My old friend Bob was 99 when we met. He was a little over five feet tall with platinum gray hair, combed back. Her posture was slightly hunched but still calm and dignified. He always wore a dark suit and winged-toed shoes, indicative of his profession. Bob once sold shoe leather to the many shoe factories that once thrived in Portsmouth, Ohio.
Our relationship lasted for several years. Each time, Bob’s wife, who suffered from Alzheimer’s disease, was hospitalized; I met with Bob as a Discharge Planner to answer any questions or concerns regarding his care. Finally, Bob had to agree to place his wife in a retirement home. But Bob continued to visit me regularly in the hospital even when his wife was away. He would always show up unexpectedly, glance through my office door and ask, “Do you have time for a cup of coffee?” We ritually argued over who was buying as we walked down the four flights of stairs to the hospital cafeteria. But I didn’t fight much. After all, I didn’t want to be disrespectful; and besides, I did not have the impression of profiting too much from our friendship since the price used for a cup of coffee was then only fifteen cents.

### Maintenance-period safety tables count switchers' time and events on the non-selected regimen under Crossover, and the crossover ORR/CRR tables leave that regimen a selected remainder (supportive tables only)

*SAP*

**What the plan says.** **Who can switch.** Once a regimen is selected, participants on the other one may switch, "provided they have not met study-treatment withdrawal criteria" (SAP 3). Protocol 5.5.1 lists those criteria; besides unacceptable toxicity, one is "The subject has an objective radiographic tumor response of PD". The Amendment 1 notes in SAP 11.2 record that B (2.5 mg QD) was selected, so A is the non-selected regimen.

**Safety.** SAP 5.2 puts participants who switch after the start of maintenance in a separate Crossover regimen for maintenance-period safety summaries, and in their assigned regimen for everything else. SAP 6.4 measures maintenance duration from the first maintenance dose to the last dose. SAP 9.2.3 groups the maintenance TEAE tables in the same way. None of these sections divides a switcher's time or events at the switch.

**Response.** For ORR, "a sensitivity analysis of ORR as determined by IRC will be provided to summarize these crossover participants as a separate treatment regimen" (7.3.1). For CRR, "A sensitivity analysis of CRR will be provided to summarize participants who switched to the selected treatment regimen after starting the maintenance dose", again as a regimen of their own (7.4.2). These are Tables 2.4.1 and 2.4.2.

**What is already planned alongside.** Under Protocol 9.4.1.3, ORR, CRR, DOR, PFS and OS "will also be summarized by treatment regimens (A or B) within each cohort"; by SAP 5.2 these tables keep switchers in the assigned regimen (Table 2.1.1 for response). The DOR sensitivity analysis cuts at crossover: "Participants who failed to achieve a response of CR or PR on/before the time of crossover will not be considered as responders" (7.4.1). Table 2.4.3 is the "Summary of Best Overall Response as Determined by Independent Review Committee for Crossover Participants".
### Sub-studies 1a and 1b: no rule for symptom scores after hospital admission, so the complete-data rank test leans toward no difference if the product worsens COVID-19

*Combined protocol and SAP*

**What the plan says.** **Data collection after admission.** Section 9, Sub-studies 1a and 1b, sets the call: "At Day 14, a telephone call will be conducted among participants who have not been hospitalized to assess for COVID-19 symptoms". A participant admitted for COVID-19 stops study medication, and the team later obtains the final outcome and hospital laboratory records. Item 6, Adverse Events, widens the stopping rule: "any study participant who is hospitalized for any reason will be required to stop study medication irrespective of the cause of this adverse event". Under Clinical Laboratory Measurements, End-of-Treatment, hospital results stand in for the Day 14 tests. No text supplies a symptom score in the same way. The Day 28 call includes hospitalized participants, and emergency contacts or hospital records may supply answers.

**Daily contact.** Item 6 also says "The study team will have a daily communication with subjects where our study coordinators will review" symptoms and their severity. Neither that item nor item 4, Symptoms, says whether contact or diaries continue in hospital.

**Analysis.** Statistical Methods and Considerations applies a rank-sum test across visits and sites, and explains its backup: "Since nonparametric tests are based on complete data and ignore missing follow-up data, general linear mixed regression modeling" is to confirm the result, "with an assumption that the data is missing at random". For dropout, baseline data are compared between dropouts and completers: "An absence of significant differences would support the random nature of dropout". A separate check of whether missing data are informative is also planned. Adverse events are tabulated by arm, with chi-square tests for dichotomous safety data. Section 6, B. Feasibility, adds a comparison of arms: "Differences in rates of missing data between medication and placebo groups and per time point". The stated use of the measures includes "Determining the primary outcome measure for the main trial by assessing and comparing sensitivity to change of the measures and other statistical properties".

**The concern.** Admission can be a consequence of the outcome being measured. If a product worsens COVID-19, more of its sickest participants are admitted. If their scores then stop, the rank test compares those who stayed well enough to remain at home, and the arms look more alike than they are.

Generally, Bob and I talked about how his wife was doing, current events and past events. He once told me that he crossed the Ohio River before the lock and dam system was built. He shared his secret to building relationships with his clients: âYou have to find out what interests him, what his hobbies are. Our conversations always ended with Bob asking, “But, how are you?” He always listened intently, and every time I expressed any worries or concerns he would respond, “Well, Loren, the way I see it, a hundred years from now, what difference is it going to make?” “
It has been several years since my friend Bob passed away. So you might be wondering why I decided to write about him now. On New Year’s Day a few years ago, I started reading a book that two good friends bought me for Christmas. It’s a bit outdated now, but I’m sure many of you are familiar with it, âThe Purpose Driven Lifeâ by Rick Warren. Pastor Warren made several remarkable remarks in the early chapters:
âWe fail to find real purpose in life because we ask self-centered questions instead of God-centered questionsâ¦ we only discover our purpose when we make God the point of reference for our lives,â¦ When you fully understand that there is more to life than just here and now, and you realize that life is only a preparation for eternity, you will begin to live differentlyâ¦ You will begin to live in the light of it. ‘eternityâ¦ all of a sudden many activities, goals and even issues that once seemed so important will seem trivial, petty, and unworthy of your attentionâ¦ âOr to use the words of my deceased traveling companion, Bob,â In a hundred years , what difference will it make?
âFight the good fight of faith, take hold of eternal lifeâ¦â (I Timothy 6: 12-19)
Loren Hardin is a social worker with SOMC-Hospice and can be contacted at (740) 357-6091 or [email protected] You can order Loren’s book, âStraight Paths: Insights for Living from Those Who Completed the Course,â on Amazon and Barnes and Noble.